Growing commercial interests, population growth and conservation initiatives are increasing competition for land in Tanzania. At the same time, land-related conflicts are on the rise. These trends undermine livelihoods by threatening rural people’s access to land and tenure security.

Well-performing community-based forestry has the potential to rapidly restore forests in ecological terms and scale up sustainable forest management to the national level, while improving local livelihoods of billions of the most marginalized people around the world.

Land provides the basis for food production and is an indispensable input for economic livelihoods in rural areas. Landownership is strongly associated with social and economic power, not only across communities and households, but also within households.

The African Development Bank, through its African Natural Resource Center (ANRC), is undertaking a study to review the land tenure systems in a number of African countries as part of a wider multi-country level study to support the creation of an enabling environment for Agricultural Transformation on the Continent. The Bank’s Feed Africa Agric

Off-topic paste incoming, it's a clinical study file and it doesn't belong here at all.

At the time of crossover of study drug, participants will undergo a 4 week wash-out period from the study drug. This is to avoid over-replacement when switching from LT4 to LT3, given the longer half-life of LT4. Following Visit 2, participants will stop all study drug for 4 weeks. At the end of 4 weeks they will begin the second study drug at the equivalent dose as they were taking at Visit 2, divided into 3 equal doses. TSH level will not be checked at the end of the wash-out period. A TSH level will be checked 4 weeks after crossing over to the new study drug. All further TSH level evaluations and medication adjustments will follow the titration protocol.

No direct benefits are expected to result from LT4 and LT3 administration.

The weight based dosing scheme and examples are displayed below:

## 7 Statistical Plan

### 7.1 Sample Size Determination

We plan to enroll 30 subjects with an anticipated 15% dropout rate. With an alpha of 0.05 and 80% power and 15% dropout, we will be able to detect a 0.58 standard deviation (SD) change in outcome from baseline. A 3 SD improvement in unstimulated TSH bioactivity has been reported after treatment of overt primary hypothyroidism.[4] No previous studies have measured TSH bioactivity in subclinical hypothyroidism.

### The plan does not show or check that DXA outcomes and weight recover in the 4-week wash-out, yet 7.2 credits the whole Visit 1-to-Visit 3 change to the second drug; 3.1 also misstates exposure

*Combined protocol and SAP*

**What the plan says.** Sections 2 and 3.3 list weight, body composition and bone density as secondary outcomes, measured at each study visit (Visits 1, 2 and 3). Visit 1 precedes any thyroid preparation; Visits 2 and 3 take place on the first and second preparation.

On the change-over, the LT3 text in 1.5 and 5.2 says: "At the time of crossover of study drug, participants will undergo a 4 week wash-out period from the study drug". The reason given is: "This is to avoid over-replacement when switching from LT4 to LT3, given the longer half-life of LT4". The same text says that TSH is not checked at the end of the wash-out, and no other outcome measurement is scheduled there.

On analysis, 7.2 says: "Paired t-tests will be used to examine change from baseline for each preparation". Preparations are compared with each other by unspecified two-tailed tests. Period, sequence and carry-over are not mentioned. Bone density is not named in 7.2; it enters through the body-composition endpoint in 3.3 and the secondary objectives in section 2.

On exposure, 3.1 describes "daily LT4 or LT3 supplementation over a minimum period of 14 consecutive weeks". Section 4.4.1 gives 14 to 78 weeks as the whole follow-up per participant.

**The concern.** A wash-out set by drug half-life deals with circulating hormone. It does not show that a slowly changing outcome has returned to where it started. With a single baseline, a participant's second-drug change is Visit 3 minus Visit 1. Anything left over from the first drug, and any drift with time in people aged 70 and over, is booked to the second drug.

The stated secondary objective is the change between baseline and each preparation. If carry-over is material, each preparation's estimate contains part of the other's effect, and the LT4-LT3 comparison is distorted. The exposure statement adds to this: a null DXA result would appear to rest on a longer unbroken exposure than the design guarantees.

Historically, the injustices confronting women with regard to community land rights have been widespread. They are commonly perpetuated by patriarchal community-level practices, customary laws, and formal laws passed by governments, all of which either overlook or directly discriminate against indigenous and rural women’s tenure rights.

This study examines the drivers of tenure insecurity in Mozambique using data from the National Agricultural Survey (TIA) 2014 as well as a follow-up supplemental survey with detailed land tenure gender-disaggregated data from three groups: namely, principal male, principal female, and female spouses.

This report examines three overlapping crises: climate change, biodiversity loss and the growing land and other rights abuses against Indigenous Peoples and local communities.


Despite the substantial forest area held, claimed, and managed by Indigenous Peoples, local communities, and rural women, the vast majority of the world’s forests formally remain under government administration as national or provincial forests, protected areas, or forests allocated to third parties under concessions.

A plethora of problems face Southern and Northern family agricultures in the current neo-liberal era of financial capital domination worldwide, and has paved the way for the revival of peasant struggles for their social emancipation and legitimate right of access to land and food. Obviously, such struggles also concern all categories of workers and people because what is at stake is the challenge to reach food sovereignty and to build our societies at the local, national and global levels, on the principles of social justice, equality and real democracy.

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